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Devon Hayakawa makes an appeal for applause in <i>Oliver!</i>

Devon Hayakawa makes an appeal for applause in Oliver!

Woodland Opera House Theatre

340 Second St.
Woodland, CA 95695

(530) 666-9617

Rated 3.0

Big, big, big! That’s Woodland Opera House’s production of Oliver!, which features more kids and adults, more Victorian costumes, more pasted-on sideburns, and more English accents (credit dialogue coach Jim Lane) than you’ll find in most other shows this year. We’re talking about a cast and crew of more than 60, working sets invoking London circa 1850: a dreary orphanage, a funeral parlor, a thieves’ den, a gin mill, a wholesome family home and a foggy midnight on London Bridge.

We should say a word about the music and lyrics by the late Lionel Bart. Though based on Charles Dickens’ novel Oliver Twist, this show was never intended as a faithful adaptation. At the London premiere in 1960, Bart blurted “May the good Dickens forgive us!” when taking his bow.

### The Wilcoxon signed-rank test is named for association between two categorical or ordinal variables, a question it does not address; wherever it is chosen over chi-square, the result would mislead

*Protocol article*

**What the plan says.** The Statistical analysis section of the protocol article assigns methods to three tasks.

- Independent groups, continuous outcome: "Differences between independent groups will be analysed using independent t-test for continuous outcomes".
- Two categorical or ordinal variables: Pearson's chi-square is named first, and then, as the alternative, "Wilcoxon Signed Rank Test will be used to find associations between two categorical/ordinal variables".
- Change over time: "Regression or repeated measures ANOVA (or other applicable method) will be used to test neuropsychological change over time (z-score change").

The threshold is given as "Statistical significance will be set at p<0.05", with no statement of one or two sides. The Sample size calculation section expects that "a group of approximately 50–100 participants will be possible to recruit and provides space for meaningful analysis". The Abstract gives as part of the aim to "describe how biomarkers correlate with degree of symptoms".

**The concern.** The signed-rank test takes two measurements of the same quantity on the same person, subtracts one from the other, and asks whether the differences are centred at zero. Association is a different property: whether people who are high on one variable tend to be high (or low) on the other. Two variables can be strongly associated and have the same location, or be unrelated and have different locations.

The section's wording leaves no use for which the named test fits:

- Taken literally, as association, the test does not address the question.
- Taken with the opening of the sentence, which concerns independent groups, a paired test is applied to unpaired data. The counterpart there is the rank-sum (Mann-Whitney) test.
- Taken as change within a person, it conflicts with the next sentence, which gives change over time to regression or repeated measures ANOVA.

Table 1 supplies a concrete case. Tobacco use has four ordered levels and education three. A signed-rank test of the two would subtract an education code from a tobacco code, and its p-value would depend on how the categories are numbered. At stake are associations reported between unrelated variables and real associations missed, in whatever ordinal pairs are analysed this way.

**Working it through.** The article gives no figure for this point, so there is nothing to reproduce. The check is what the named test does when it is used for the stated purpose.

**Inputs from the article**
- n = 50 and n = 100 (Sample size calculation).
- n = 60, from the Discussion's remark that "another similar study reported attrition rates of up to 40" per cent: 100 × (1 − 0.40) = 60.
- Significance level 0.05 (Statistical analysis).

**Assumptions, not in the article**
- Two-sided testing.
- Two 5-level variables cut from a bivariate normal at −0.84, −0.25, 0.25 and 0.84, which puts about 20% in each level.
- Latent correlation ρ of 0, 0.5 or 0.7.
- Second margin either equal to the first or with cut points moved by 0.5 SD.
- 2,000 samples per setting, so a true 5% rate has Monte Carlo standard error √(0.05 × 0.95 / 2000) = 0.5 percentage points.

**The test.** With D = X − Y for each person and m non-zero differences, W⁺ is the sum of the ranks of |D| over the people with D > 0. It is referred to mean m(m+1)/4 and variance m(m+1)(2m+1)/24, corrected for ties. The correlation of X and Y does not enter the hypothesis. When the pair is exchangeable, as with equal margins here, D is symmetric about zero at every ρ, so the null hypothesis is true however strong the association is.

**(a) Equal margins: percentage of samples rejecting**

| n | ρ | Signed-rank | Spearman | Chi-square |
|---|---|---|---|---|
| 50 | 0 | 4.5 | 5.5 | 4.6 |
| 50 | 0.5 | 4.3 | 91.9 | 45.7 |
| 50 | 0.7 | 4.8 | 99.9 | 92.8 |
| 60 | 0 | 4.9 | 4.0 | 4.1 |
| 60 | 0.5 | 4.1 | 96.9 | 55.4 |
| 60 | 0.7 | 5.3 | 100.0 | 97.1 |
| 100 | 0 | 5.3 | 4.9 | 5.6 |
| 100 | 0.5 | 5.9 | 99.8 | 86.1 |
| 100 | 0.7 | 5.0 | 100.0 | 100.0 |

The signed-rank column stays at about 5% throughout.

Oliver! is a musical first and literature second—or third. It’s an English show owing more to Noel Coward (a friend of Bart’s) than to Elvis, and more rooted in British music halls than Broadway. It’s quite different from the pop-rock extravaganzas that Andrew Lloyd Webber would start writing a few years later.

Oliver! was a monster hit in the early ’60s. The 1968 film racked up several Oscars, but the show’s popularity gradually has faded. Locally, the Music Circus staged it thrice in the ’70s, twice in the ’80s, once in the ’90s … and hasn’t done it since.

The thing that jumps out at you in this conventionally told community production is how much zip remains in Bart’s songs. This reviewer hadn’t heard them in years, but the melodies and lyrics came flooding back: “Food, Glorious Food,” “Consider Yourself,” “Who Will Buy?” and so on. The Woodland cast sings them well, and the show feels shorter than its two-and-a-half hours.

In the major roles, Sacramento Shakespeare Festival regular Jes Gonzales plays the devious, charming Fagin with a knowing smile. Katie Ichtertz brings backbone to Nancy, the lower-class woman who loves (but ultimately tries to block) the irredeemably violent Bill Sykes, played with tangible menace by beefy Jason Hammond. The title role is shared by Devon Hayakawa and Samuel Stapp—we saw Hayakawa, who performs with elfin charm.

Dan Pool leads the nine-piece band and keeps your toe tapping. Director and choreographer Angela Shellhammer doesn’t dig for surprises, but she does remind you of this musical’s main virtue: its songs.